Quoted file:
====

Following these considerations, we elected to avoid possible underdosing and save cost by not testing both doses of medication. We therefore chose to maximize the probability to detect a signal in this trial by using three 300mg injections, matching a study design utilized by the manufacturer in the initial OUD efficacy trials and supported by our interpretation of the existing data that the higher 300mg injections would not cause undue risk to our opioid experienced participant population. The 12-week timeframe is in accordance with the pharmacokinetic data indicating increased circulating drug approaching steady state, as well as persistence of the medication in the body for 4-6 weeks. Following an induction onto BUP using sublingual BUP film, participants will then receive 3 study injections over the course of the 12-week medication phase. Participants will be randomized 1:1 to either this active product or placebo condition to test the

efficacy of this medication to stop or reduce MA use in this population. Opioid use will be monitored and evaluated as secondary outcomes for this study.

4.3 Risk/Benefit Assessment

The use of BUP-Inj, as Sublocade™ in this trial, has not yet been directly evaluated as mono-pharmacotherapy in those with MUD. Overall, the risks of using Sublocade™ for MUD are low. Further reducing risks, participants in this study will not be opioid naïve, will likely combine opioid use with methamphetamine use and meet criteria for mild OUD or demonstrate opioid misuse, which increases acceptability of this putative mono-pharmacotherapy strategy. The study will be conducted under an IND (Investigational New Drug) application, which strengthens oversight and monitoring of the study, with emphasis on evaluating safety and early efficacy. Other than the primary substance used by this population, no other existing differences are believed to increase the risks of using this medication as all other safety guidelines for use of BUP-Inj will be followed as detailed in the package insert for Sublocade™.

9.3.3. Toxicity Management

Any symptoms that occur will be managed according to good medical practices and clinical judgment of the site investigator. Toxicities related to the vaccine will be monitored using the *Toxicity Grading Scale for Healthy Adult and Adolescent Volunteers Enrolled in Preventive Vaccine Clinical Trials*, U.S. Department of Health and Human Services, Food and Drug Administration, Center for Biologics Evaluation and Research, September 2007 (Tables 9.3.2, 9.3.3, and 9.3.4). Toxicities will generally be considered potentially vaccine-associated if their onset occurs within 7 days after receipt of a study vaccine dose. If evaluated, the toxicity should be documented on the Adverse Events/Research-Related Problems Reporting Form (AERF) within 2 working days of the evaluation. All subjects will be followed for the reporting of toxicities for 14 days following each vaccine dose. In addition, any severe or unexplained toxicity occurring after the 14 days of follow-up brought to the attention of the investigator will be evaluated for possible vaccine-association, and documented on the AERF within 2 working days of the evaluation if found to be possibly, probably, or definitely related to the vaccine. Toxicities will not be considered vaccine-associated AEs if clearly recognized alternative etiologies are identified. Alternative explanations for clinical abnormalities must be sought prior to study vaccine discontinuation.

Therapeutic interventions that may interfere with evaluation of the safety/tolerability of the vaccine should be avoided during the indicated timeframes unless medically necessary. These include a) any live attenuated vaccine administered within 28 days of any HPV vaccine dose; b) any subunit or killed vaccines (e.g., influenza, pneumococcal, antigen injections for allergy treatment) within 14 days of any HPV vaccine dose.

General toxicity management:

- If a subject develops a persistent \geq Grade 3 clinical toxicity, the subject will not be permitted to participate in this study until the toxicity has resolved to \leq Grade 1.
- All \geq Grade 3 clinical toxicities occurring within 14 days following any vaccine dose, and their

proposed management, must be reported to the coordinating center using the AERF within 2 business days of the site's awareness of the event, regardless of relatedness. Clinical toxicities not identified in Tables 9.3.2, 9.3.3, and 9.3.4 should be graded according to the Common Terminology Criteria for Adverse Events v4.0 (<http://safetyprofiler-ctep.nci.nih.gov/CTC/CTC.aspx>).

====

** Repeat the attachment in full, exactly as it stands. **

Following these considerations, we elected to avoid possible underdosing and save cost by not testing both doses of medication. We therefore chose to maximize the probability to detect a signal in this trial by using three 300mg injections, matching a study design utilized by the manufacturer in the initial OUD efficacy trials and supported by our interpretation of the existing data that the higher 300mg injections would not cause undue risk to our opioid experienced participant population. The 12-week timeframe is in accordance with the pharmacokinetic data indicating increased circulating drug approaching steady state, as well as persistence of the medication in the body for 4-6 weeks. Following an induction onto BUP using sublingual BUP film, participants will then receive 3 study injections over the course of the 12-week medication phase. Participants will be randomized 1:1 to either this active product or placebo condition to test the

efficacy of this medication to stop or reduce MA use in this population. Opioid use will be monitored and evaluated as secondary outcomes for this study.

4.3 Risk/Benefit Assessment

The use of BUP-Inj, as Sublocade™ in this trial, has not yet been directly evaluated as mono-pharmacotherapy in those with MUD. Overall, the risks of using Sublocade™ for MUD are low. Further reducing risks, participants in this study will not be opioid naïve, will likely combine opioid use with methamphetamine use and meet criteria for mild OUD or demonstrate opioid misuse, which increases acceptability of this putative mono-pharmacotherapy strategy. The study will be conducted under an IND (Investigational New Drug) application, which strengthens oversight and monitoring of the study, with emphasis on evaluating safety and early efficacy. Other than the primary substance used by this population, no other existing differences are believed to increase the risks of using this medication as all other safety guidelines for use of BUP-Inj will be followed as detailed in the package insert for Sublocade™.

9.3.3. Toxicity Management

Any symptoms that occur will be managed according to good medical practices and clinical judgment of the site investigator. Toxicities related to the vaccine will be monitored using the *Toxicity Grading Scale for Healthy Adult and Adolescent Volunteers Enrolled in Preventive Vaccine Clinical Trials*, U.S. Department of Health and Human Services, Food and Drug Administration, Center for Biologics Evaluation and Research, September 2007 (Tables 9.3.2, 9.3.3, and 9.3.4). Toxicities will generally be considered potentially vaccine-associated if their onset occurs within 7 days after receipt of a study vaccine dose. If evaluated, the toxicity should be documented on the Adverse Events/Research-Related Problems Reporting Form (AERF) within 2 working days of the evaluation. All subjects will be followed for the reporting of toxicities for 14 days following each vaccine dose. In addition, any severe or unexplained toxicity occurring after the 14 days of follow-up brought to the attention of the investigator will be evaluated for possible vaccine-association, and documented on the AERF within 2 working days of the evaluation if found to be possibly, probably, or definitely related to the vaccine. Toxicities will not be considered vaccine-associated AEs if clearly recognized alternative etiologies are identified. Alternative explanations for clinical abnormalities must be sought prior to study vaccine discontinuation.

Therapeutic interventions that may interfere with evaluation of the safety/tolerability of the vaccine should be avoided during the indicated timeframes unless medically necessary. These include a) any live attenuated vaccine administered within 28 days of any HPV vaccine dose; b) any subunit or killed vaccines (e.g., influenza, pneumococcal, antigen injections for allergy treatment) within 14 days of any HPV vaccine dose.

General toxicity management:

- If a subject develops a persistent \geq Grade 3 clinical toxicity, the subject will not be permitted to participate in this study until the toxicity has resolved to \leq Grade 1.
- All \geq Grade 3 clinical toxicities occurring within 14 days following any vaccine dose, and their

proposed management, must be reported to the coordinating center using the AERF within 2 business days of the site's awareness of the event, regardless of relatedness. Clinical toxicities not identified in Tables 9.3.2, 9.3.3, and 9.3.4 should be graded according to the Common Terminology Criteria for Adverse Events v4.0 (<http://safetyprofiler-ctep.nci.nih.gov/CTC/CTC.aspx>).